Along the way, Collier attempts to rescue the debate from religious language. He repeats that, “rights . . . should not be dissolved by . . . ‘global utility.’” He notes that nations have some basis in fact:
Astonishingly, around 70 percent of the current population of Britain are directly descended in this way from the people who inhabited Britain in the pre-Neolithic times: earlier than 4,000 B.C.
In other words, the idea that we’re all immigrants is retarded. In addition, he notes that “if Romer is correct, what migrants are escaping from, though they may not realize it, is the dysfunctional institutions that as settlers they appear to want to bring with them.” Of course, this admission makes immigrant voting patterns particularly relevant. Finally, “the windfall gains from migration are attributable ultimately to the public capital that has been built by the indigenous population.” This acknowledgement complicates (at a minimum) the idea that everyone deserves access to rich countries.
And his marginal analysis is actually quite compelling. For example, he notes that “the larger the diaspora is, the slower its rate of absorption will be.” A large diaspora also makes for faster rate of migration.
Here’s another totally reasonable statement: “The social consequences of migration depend on how immigrants relate to their host societies.”
For much of this analysis, Collier relies on Putnam. In essence he argues that high levels of immigration – particularly immigration from very diverse societies – will be corrosive to trust. This phenomenon then feeds on itself.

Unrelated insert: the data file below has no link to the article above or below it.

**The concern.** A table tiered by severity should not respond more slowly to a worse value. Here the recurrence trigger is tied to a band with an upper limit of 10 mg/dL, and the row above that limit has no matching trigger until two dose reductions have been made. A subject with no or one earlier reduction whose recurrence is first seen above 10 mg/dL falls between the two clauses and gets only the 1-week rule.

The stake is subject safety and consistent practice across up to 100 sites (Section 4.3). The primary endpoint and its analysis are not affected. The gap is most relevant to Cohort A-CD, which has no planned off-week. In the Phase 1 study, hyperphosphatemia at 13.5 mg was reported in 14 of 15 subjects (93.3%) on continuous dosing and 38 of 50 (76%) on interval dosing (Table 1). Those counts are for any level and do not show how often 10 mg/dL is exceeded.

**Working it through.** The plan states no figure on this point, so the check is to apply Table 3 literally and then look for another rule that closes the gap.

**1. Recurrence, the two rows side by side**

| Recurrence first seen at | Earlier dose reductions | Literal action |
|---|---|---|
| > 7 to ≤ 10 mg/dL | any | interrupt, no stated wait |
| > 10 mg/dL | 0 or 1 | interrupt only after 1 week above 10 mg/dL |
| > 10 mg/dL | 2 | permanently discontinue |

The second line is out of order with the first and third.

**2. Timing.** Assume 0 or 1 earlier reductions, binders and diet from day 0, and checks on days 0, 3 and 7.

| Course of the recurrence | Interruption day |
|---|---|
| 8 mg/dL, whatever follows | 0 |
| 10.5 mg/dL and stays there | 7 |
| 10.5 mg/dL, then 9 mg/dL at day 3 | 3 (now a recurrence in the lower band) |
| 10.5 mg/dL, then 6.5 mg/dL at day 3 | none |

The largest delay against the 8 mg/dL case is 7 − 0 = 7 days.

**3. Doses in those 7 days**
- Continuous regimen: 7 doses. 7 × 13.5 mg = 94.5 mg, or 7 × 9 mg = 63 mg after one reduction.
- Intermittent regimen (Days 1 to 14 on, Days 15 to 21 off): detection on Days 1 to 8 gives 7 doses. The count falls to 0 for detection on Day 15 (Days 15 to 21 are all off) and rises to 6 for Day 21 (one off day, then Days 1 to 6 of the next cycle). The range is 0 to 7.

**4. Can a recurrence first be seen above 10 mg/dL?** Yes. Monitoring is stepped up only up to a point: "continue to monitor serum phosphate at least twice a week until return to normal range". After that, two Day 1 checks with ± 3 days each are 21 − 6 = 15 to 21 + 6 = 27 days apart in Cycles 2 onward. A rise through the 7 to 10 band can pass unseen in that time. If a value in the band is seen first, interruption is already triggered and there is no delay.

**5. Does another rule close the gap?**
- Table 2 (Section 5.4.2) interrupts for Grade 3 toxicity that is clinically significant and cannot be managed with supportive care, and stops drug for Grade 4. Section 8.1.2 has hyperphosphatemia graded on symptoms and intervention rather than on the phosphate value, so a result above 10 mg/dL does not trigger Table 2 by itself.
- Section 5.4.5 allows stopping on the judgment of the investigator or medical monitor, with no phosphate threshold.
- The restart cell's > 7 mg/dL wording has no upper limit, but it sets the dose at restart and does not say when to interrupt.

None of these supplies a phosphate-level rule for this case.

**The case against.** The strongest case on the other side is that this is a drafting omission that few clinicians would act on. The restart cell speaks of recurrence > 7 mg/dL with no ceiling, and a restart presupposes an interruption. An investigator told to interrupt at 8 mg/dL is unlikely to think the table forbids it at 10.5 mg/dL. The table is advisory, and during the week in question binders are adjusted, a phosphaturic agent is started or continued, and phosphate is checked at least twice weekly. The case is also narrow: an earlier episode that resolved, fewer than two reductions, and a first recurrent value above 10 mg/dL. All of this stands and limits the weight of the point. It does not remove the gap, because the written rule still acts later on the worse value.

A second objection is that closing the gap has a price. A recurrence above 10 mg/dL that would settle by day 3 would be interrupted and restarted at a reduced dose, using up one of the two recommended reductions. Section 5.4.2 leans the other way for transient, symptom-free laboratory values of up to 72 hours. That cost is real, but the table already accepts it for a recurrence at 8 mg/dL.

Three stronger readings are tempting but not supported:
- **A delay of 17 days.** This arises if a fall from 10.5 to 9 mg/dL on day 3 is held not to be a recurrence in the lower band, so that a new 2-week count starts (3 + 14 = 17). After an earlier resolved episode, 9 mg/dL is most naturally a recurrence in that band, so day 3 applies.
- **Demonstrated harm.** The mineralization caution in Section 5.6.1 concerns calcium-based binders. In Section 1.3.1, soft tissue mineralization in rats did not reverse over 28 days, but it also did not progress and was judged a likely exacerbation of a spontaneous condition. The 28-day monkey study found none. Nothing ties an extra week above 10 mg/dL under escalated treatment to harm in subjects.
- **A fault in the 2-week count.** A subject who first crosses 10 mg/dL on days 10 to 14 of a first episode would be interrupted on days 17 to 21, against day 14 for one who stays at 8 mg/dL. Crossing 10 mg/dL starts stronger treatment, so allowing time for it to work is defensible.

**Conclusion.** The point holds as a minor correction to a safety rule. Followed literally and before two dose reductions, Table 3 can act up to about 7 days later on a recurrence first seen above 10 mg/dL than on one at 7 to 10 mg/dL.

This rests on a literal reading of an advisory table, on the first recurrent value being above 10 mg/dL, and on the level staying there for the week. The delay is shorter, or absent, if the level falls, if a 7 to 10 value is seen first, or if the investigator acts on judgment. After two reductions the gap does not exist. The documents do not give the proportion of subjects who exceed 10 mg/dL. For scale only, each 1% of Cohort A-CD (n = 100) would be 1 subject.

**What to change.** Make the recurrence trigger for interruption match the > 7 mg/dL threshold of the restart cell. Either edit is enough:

Interestingly, Collier tries to objectify “cultural distance” by measuring degrees of separation between languages of home and host countries. Again, in a totally unsurprising (and unmentionable) finding, cultural distance matters.
Some of his arguments get a bit more speculative. Obviously immigration increases house prices (he cites a figure of 10% in all of Britain, and notes that the number is much higher in the big cities). Does it also reduce company’s willingness to train workers? Does it encourage the indigenous to emigrate (especially from areas with high concentrations of immigrants)? He notes that London lost half its indigenous population since the 1950s.
The gist of the marginal analysis is that, at some point, the effects of immigration become negative. Rich societies will, for a whole host of reasons, start fraying at the seams if immigration goes beyond a certain point. That point is not a theoretical point either. “In total, around 40 percent of the population of poor countries say that they would choose to migrate to rich ones if they could. Even this probably understates what would happen in the absence of financial and legal barriers.” To bolster that last point, Collier has an interesting analysis of the migration of Turkish Cypriots, where the ultimate exodus ended up well above that 40% mark.
Collier also provides some strong arguments against many of the comment arguments for increased immigration. For example:
Economics has developed an unambiguous analysis of how a temporary windfall should be handled: it should be saved. For example, the government could use a temporary increase in revenues from youthful immigration to reduce the public debt. What it should categorically not do is use them to incur new, ongoing obligations for spending, such as pensions. Yet that is what the argument “We need immigrants to counter an aging population” amounts to.
He notes that it will be difficult to compensate the losers from migration because evidence suggests that migration makes welfare less viable. In addition, in a world of unrestricted immigration, higher levels of welfare may attract less-skilled immigrants, thus exacerbating the problem.